Firewitch Pinks

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Dianthus gratianopolitanus ‘Feuerhexe’ Firewitch
USDA Hardiness Zones: 3a to 8b
‘Firewitch’ pinks forms silvery blue mats of evergreen foliage profusely topped with scented magenta flowers in the spring, with more flowers appearing in the fall after deadheading. Butterflies love it. This fast-growing heat- and humidity-resistant dianthus is perfect for use in containers, rock gardens, and the front of the perennial borders. It was named the 2006 Perennial Plant of the Year.
2006 Perennial Plant of the Year
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Fire Star Pinks, Clove Pink; Border Carnation
Perennials ... Seasonal Color - Groundcover
Growth Size:   Low Plant - 3 to 6 inches tall, 6 to 12 inches wide
Growth Habit:   Spreading - Groundcover - Dense
Features:   Easy To Grow, Fine-textured Foliage, Winter Interest
Deer Resistant, Drought Tolerant (once established), Water once a week in extreme heat
Attracts:   Butterflies, Bees, Birds
Garden Ideas:   
Cottage, Perennial, Cutting
Flower features:    Fragrant, Good for Cut Flowers
Single, magenta that bloom in spring
Foliage type and color:    Evergreen, Blue
Deep blue
Landscape Uses:    Beds, Erosion Control, Rock Garden, Living Wall
Accent, Border, Container, Mass Planting, Ground Cover
Firewitch Pinks is a Low maintenance plant
Growth Size:   Low Plant - 3 to 6 inches tall, 6 to 12 inches wide
Growth Rate:   Medium
Spacing:   1-2 ft apart
Exposure:   Full Sun to Partial Shade
Watering:   Average
Soil Types:   Neutral to Alkaline   Tolerates dry soil   Well-drained
General Plant Care:    Care for your perennials and annuals includes monitoring for pests and diseases, periodically checking soil moisture, and providing fertilizer as needed. In general, plants that have sufficient water and the correct amount of fertilizer tend to not have as many pest and disease problems. Water new plants weekly during the growing season in the first year, and as needed after that.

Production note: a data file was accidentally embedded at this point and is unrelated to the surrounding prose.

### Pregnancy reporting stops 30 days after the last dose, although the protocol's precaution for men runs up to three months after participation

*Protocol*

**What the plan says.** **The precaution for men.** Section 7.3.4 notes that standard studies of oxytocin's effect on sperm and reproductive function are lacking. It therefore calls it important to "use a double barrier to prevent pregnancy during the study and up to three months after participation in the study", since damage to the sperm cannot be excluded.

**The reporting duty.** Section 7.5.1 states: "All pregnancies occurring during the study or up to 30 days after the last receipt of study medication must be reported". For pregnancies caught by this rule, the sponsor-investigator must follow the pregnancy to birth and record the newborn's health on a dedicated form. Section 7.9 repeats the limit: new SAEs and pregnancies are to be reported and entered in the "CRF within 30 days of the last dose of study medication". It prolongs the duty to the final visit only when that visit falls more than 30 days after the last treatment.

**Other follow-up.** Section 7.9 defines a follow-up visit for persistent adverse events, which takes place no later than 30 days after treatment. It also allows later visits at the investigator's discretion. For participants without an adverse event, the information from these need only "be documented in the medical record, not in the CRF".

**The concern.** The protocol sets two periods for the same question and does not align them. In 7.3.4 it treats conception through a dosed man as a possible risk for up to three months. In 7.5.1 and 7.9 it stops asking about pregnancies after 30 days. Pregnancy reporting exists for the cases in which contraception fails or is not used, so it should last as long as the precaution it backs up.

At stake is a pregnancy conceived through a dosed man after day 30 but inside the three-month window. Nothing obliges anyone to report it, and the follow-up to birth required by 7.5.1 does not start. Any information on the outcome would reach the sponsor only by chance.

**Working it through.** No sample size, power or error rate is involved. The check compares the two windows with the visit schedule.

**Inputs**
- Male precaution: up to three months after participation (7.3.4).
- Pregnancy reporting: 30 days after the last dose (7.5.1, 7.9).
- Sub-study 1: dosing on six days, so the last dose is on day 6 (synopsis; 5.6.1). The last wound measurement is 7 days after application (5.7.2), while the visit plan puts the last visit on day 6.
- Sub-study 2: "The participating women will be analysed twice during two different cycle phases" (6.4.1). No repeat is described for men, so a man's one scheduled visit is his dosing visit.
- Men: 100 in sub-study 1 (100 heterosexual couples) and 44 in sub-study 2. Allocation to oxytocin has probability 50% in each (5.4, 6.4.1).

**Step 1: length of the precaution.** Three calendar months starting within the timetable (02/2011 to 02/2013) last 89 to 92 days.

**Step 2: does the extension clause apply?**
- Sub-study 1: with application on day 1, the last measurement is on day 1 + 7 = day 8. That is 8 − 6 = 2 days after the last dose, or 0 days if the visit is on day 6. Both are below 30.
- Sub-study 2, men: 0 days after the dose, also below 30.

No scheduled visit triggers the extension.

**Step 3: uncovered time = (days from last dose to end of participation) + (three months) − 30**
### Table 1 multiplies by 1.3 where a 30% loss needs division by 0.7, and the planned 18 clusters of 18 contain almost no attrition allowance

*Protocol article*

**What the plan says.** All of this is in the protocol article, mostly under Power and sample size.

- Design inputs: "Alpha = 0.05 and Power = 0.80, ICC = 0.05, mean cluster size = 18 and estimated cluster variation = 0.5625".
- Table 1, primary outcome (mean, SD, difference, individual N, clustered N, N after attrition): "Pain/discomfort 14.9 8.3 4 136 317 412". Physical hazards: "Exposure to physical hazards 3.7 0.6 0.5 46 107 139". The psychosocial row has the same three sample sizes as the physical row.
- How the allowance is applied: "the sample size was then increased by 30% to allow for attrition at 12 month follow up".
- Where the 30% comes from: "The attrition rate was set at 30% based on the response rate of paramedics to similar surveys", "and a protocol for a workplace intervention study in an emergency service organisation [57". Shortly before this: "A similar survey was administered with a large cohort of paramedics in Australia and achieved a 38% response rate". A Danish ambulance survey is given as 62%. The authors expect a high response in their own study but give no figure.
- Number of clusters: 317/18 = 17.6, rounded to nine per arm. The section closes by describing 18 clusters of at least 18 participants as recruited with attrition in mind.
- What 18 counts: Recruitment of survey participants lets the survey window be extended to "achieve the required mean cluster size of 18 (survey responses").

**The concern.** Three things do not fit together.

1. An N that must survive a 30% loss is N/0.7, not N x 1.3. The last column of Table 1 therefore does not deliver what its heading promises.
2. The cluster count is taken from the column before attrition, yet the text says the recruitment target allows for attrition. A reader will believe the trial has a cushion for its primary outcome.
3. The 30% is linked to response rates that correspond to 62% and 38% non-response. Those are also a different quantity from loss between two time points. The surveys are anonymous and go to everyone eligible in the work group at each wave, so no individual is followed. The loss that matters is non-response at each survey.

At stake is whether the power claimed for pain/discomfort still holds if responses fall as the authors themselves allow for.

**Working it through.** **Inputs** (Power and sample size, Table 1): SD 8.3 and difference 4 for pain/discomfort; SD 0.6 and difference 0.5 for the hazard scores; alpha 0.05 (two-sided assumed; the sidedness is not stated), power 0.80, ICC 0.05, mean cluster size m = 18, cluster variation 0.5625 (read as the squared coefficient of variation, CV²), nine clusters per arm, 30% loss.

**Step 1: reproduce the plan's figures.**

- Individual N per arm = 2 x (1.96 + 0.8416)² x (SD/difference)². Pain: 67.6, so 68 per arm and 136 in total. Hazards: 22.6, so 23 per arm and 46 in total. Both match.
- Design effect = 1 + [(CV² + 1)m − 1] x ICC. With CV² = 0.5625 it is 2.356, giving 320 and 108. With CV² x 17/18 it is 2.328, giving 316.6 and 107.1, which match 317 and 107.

General Planting Tips:    Choose a site suited to your plant's light, soil, and space needs. Dig a hole twice as wide but no deeper than the container. Perennials and annuals often look best planted in groups of five or more plants - if you are planting multiple plants, you may want to prepare the planting area and dig all your holes at one time to plan placement. Remove plant from container and loosen roots slightly. Place the plant in the hole. If using slow-release (coated) fertilizer, you may add it according to package directions at this time. Add soil back to the hole, ensuring the top of the soil from the container is even with the surrounding soil. Water well, and add more soil if needed. Add 2-3 inches of mulch around plant, taking care to keep away from stem. See our FAQ page for more details on Mulching.
General Fertilizing Tips:    Fertilize in spring when new growth appears, and once more before flowering with a general purpose or slow-release fertilizer.
General Pruning suggestions:    Not usually needed, best left unpruned
Bloom Tips:    Remove flower stalks after blooms have faded
USDA Hardiness Zones: 3a to 8b

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